‘Best in test’ for DNA analyses

Shrimps, mayonnaise and white bread are a popular meal, but shrimps are not only good food. An enzyme from Arctic shrimps can contribute to more secure DNA analyses.

Facts

DNA (or in full deoxyribonucleic acid) is the most important chemical component in chromosomes and is the material that genes are developed from.

Enzymes are individual or compound proteins that catalyse processes in living organisms without actually being affected themselves.

A reagent is a substance or compound that is added to start a reaction or analysis.

Every day the hereditary material DNA is analysed in laboratories the world over. These analyses are used in areas including forensic medicine, diagnostics and basic research.

One of the most important tools in these analyses is PCR, a scientific technique for mass duplication of DNA.

This technique is extremely sensitive as in the space of a few minutes millions of copies can be produced of the DNA. This means that even minute amounts of contamination will also be copied, which can result in misleading analyses.

Contamination in DNA can be attributed to negligence in the gathering of the biological material or the fact that the laboratory equipment or reagents for analysis are contaminated by previous analyses via respiratory droplets, equipment or the hands of the technician performing the analysis.

"Chewing up"

A few years ago scientists at Nofima discovered that the Arctic shrimp (Pandalus borealis) contains an enzyme that chews up certain forms of DNA under given conditions. Consequently, this enzyme can "eat up" any possible contamination in samples or equipment in the laboratory.

A group of French scientists who are using DNA analyses to examine prehistoric fossils have just conducted a study of how they can best remove potential contamination.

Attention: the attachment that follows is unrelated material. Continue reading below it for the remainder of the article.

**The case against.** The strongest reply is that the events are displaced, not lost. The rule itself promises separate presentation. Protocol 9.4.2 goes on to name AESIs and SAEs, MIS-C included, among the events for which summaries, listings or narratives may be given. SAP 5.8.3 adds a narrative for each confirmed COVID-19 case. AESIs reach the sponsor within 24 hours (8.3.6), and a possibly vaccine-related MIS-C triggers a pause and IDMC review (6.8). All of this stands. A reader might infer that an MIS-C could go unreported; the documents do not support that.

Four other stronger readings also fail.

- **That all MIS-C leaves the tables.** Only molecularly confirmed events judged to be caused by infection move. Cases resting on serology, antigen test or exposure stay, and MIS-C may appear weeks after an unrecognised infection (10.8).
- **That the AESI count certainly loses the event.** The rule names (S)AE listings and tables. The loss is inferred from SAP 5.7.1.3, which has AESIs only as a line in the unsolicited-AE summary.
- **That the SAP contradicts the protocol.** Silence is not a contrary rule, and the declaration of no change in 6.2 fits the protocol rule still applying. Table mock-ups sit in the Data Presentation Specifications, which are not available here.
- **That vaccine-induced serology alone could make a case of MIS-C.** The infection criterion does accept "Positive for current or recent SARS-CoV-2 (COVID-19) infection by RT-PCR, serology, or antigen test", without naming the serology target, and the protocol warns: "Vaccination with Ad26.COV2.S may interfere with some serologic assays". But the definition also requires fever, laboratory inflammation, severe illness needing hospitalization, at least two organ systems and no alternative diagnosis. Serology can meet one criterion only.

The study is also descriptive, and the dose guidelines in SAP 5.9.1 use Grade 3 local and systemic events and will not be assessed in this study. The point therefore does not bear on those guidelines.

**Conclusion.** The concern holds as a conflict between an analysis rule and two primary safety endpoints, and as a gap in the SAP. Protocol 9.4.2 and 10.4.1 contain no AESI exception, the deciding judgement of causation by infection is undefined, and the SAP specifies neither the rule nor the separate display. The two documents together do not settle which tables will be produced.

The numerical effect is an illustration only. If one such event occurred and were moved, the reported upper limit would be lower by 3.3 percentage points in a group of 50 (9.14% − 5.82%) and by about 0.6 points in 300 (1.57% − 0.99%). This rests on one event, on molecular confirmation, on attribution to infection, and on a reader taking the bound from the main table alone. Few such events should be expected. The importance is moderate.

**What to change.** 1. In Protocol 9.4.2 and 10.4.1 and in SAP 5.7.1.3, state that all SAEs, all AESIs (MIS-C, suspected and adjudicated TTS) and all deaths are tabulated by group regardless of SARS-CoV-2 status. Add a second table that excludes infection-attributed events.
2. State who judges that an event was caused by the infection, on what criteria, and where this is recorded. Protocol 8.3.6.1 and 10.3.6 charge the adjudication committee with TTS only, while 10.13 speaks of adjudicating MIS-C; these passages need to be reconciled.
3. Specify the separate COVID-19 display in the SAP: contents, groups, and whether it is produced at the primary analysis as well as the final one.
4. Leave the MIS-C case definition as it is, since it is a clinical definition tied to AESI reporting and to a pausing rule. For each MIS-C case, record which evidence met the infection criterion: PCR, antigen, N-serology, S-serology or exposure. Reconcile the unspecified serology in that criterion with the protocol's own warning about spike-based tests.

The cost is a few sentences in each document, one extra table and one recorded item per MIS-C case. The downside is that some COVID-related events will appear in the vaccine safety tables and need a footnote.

Among measures, the French scientists recommend the use of such enzymes. The enzyme from the Arctic shrimps was deemed "Best in test".

Chilly life

"Arctic shrimps are acclimatised to a chilly life in cold waters," says Senior Scientist Inge W. Nilsen at Nofima.

"That gives this enzyme a major advantage for use in such analyses. When it is exposed to moderate heating it stops working. Consequently, it won’t eat up the actual DNA samples which are analysed under higher temperatures. I hope others become aware of the opportunities this gives for better control of DNA analyses."

Nilsen was the scientist who discovered the enzyme in the research laboratory a few years back.

The Tromsø-based company Marine Biochemicals AS, which produces and sells enzymes from the marine environment, has further developed and optimised the enzyme, which has made it possible to commercialise it.

Nofima and Marine Biochemicals AS have in collaboration recently published fundamental studies of the gene and the properties of the enzyme.

Marine biotechnology  

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